The Inos administration and lawmakers welcomed yesterday the U.S. District Court’s final approval of an NMI Retirement Fund global settlement deal but they all said there’s still much work ahead, including finding millions more in new revenues to meet the deal’s requirements and restore the 25 percent deferred retirees’ pension, among other things.
This comes barely a year after the Fund filed for bankruptcy, making it the first public pension agency to do so on U.S. soil. A court later junked the bankruptcy filing.
“With the court’s final approval of the settlement agreement, the administration, along with the other parties in this case can now move on with a deep sense of assurance for the members of the class,” press secretary Angel Demapan said when asked for the administration’s comment.
U.S. District Court for the NMI designated judge Frances Tydingco-Gatewood granted final approval yesterday of the global settlement agreement in retiree Betty Johnson’s class action against the CNMI government and the Fund.
‘More than fair’
Rep. Ray Tebuteb (Ind-Saipan), one of the 16 Fund members who opted out of the settlement class, said yesterday that Tydingco-Gatewood “was more than fair” in her decision.
“She was receptive of all statements and concerns raised. I am happy about the court’s decision and for the class members affected by her decision. I wish all parties well, including those who opted in or opted out,” he told Saipan Tribune.
Speaking as a retiree, Rep. Christopher Leon Guerrero (Cov-Saipan) said he’d rather receive “some than none at all” in guaranteed pension.
Still, Leon Guerrero believes that the court will not approve Johnson’s lawyers’ proposed fees of over $40 million. That tab is opposed by lawmakers, the Inos administration, and the Fund.
He said he will continue to help ensure that the 16 who opted out of the class will still be protected. He said a minimum of $272,000 is needed for these opt-outs.
Senate Vice President Victor Hocog (R-Rota) and Rep. Teresita Santos (R-Rota) separately said the government can now move on to the next phase, which is to find more ways to generate revenues to meet its obligations.
“We now know where we really stand,” Hocog said. “And with only 16 who opted out, a small number, that would make it easier for us to help them too. They should not lose hope.”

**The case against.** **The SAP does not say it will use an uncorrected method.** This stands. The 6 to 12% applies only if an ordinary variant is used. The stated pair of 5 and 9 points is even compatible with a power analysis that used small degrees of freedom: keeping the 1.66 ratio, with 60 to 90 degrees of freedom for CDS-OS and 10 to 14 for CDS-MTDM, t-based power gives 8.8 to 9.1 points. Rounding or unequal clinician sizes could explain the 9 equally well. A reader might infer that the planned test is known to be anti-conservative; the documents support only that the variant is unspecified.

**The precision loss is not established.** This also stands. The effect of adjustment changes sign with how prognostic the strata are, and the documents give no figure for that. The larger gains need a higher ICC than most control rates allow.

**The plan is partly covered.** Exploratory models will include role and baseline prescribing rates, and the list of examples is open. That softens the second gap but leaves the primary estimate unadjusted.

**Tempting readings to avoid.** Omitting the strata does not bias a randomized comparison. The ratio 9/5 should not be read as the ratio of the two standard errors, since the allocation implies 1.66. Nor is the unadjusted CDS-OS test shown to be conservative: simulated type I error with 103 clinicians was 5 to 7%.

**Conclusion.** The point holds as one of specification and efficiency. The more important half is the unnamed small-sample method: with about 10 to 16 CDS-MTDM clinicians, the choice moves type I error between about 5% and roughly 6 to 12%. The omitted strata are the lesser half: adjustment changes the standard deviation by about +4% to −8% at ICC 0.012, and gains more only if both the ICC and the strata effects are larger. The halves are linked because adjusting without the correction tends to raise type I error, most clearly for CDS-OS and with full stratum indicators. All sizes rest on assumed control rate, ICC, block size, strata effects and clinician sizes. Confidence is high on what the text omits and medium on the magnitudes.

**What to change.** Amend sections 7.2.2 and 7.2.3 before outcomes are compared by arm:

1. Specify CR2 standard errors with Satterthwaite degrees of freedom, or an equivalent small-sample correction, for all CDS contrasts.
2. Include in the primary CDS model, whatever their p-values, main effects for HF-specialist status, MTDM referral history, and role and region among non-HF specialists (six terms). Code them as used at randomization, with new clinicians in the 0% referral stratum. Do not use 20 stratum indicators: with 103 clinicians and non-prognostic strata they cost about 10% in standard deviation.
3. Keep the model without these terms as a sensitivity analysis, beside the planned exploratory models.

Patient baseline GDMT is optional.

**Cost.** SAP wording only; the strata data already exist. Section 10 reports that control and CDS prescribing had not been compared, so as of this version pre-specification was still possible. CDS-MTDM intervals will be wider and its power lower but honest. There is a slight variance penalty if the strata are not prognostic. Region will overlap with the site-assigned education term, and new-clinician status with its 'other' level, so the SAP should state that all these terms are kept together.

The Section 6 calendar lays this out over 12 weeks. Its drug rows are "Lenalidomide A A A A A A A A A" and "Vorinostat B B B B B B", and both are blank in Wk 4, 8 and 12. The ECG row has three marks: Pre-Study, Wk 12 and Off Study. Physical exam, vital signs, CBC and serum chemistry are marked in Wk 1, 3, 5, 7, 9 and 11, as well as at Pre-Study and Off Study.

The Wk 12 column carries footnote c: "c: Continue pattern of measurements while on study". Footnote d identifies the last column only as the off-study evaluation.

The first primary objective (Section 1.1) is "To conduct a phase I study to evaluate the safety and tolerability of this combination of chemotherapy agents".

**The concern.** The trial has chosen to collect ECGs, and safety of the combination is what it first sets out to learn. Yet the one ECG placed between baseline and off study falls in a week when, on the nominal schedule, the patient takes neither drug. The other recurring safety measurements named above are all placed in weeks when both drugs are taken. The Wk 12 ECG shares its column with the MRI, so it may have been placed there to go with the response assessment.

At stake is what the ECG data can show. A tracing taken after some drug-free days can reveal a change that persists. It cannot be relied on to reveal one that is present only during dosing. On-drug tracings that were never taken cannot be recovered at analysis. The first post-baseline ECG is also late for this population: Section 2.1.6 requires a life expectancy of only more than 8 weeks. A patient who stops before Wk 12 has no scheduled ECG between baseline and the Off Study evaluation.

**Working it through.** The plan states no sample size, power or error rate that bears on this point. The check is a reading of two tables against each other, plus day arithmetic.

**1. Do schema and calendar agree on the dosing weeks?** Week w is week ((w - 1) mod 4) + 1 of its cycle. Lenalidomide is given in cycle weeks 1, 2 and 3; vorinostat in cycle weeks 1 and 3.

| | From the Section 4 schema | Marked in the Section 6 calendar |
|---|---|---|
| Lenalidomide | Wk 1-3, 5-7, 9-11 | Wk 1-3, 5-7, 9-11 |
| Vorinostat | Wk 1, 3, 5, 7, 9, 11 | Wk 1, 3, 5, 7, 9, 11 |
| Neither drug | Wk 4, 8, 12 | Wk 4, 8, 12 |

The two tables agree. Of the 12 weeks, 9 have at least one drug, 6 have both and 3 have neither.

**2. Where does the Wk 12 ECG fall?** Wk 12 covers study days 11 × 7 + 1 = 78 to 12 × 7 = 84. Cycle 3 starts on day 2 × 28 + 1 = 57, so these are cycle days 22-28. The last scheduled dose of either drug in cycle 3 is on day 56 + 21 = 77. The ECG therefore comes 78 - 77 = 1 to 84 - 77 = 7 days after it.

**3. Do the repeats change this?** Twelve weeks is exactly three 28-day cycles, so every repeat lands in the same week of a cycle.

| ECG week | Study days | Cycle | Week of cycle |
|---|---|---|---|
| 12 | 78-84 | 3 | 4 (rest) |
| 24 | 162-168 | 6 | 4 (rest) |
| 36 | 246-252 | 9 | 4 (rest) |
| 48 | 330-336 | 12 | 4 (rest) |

Santos and Hocog also oppose the proposed Johnson attorneys’ fees. The judge will rule on this matter at a later date.
The Inos administration said it will assess administrative matters now that the settlement has been made final. These include seeking to clearly define the role of the settlement trustee, the Fund and its staff, and the administration of benefits for the few who elected to opt out of the class settlement.
“Governor Inos notes that this was a drawn out and sometimes painful process for everyone, but the government, in agreeing to this settlement, did so in good faith and in recognition that the agreement was as fair as it would get given the circumstances,” the press secretary said.
New revenues needed
The Inos administration vows to continue engaging the Legislature to work on revenue-generating measures to help the government meet its obligations pursuant to the settlement.
“And above all else, to reach a point where we can start restoring the 25 percent reduction in benefits for retirees,” Demapan added.
The governor, in an interview hours before the court’s final approval, said he’s not aware of anything that would not allow the settlement agreement to move forward.
He said the government needs “at least $12 million more” this fiscal year to meet the requirements of the settlement agreement.
This is on top of the $20 million that’s appropriated for the Fund under the fiscal year 2014 budget. This is because the government has to pump $25 million into the settlement fund in fiscal year 2014 and continue paying into Group Health and Life Insurance some $7 million to $9 million.
These figures still do not include the money that the government needs to raise to pay Johnson’s attorneys, as well as the restoration of the 25-percent pension cut.
“We need $12 million to make it up; whether that would be the supplemental budget is a different question. Supplemental budget is going to be a function of the additional resources that we identify. But we do need $12 million. I hope that we get more,” Inos told reporters after he and Lt. Gov. Jude U. Hofschneider jointly signed five proclamations yesterday morning.
A revenue-generating bill allowing video lottery in the CNMI is now up for governor’s action, while a conference committee has recommended passage of a compromise electronic gaming bill.
Inos said he supports a video lottery bill in principle but he is still reviewing the bill that the Legislature sent to him. He also has yet to see the conference committee report on the electronic gaming bill.
When asked whether he thinks these revenue-generating bills are enough, the governor said, “We still need more.”
Inos said almost the same thing when asked whether the Saipan casino gambling bill pending at the Senate is still needed.
“We still need more revenue generation. It’s not just to satisfy current requirements. Next year, we’re going to face the same funding requirement, if not more—$2 million more because the minimum guaranteed payment would be $27 million [next year] as opposed to $25 million this year,” he said.